Progentiors of GRBs: Massive Stars

Largest Explosions in the Universe May Come from the Death of Massive Stars

In a scientific paper to appear in Nature on 30 September 1999, our team argues that at least some gamma-ray bursts, some of the brightest explosions in the Universe, originate from the death of massive stars. Please read the Caltech Press Release.
Note: This is EMBARGOED to the general press until 29 September 1999.

Visit the Caltech Media Relations Web site at:

Click HERE for the press release on the paper:

"The unusual afterglow of the gamma-ray burst of 26 March 1998 as evidence for a supernova connection"
J. S. Bloom, S. R. Kulkarni, S. G. Djorgovski, A. C. Eichelberger, P. Côté, J. P. Blakeslee, S. C. Odewahn, F. A. Harrison, D. A. Frail, A. V. Filippenko, D. C. Leonard, A. G. Riess, H. Spinrad, D. Stern, A. Bunker, A. Dey, B. Grossan, S. Perlmutter, R. A. Knop, I. M. Hook, M. Feroci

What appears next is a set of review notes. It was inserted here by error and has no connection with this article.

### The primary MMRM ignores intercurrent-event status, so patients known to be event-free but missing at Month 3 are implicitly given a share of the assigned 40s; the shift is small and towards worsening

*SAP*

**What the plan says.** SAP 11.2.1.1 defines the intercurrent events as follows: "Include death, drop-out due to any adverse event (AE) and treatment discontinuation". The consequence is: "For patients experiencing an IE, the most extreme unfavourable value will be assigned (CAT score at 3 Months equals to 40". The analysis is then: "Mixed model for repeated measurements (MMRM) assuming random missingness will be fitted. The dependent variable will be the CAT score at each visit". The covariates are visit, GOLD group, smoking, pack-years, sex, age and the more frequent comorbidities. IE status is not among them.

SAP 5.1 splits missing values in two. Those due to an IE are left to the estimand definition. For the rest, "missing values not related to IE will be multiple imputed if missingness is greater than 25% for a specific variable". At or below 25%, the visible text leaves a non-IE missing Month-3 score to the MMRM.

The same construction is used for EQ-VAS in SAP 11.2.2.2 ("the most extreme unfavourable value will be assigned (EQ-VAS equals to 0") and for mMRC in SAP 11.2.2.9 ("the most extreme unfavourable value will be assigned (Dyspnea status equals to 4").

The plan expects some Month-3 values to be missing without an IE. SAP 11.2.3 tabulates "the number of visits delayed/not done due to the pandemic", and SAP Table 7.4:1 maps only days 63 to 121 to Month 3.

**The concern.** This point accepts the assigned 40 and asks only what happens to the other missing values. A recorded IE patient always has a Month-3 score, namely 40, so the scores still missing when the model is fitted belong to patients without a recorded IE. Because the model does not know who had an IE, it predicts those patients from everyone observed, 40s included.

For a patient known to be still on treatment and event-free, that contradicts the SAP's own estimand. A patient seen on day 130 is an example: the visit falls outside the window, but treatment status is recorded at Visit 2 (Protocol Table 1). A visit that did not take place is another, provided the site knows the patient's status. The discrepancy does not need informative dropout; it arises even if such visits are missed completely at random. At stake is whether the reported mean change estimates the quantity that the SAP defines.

Illustrations of a massive star explosion, pictures of the fading source from the Keck 10-meter telescope, and a schematic diagram of what was detected can be found HERE.
See an animated gif movie of the fading optical source HERE
  • Robert Tindol, Caltech Media Relations, +1-626-395-3631 (
  • Joshua S. Bloom, Caltech Astronomy, +1-626-695-1243 (
  • Prof. Shrinivas R. Kulkarni, Caltech Astronomy, +1-626-395-4010 (
  • Prof. S. George Djorgovski, Caltech Astronomy, +1-626-395-4415 (
  • Andrew Perala, W.M. Keck Observatory, +1-808-885-7887 (

This page and in-house links were created and maintained by Joshua Bloom (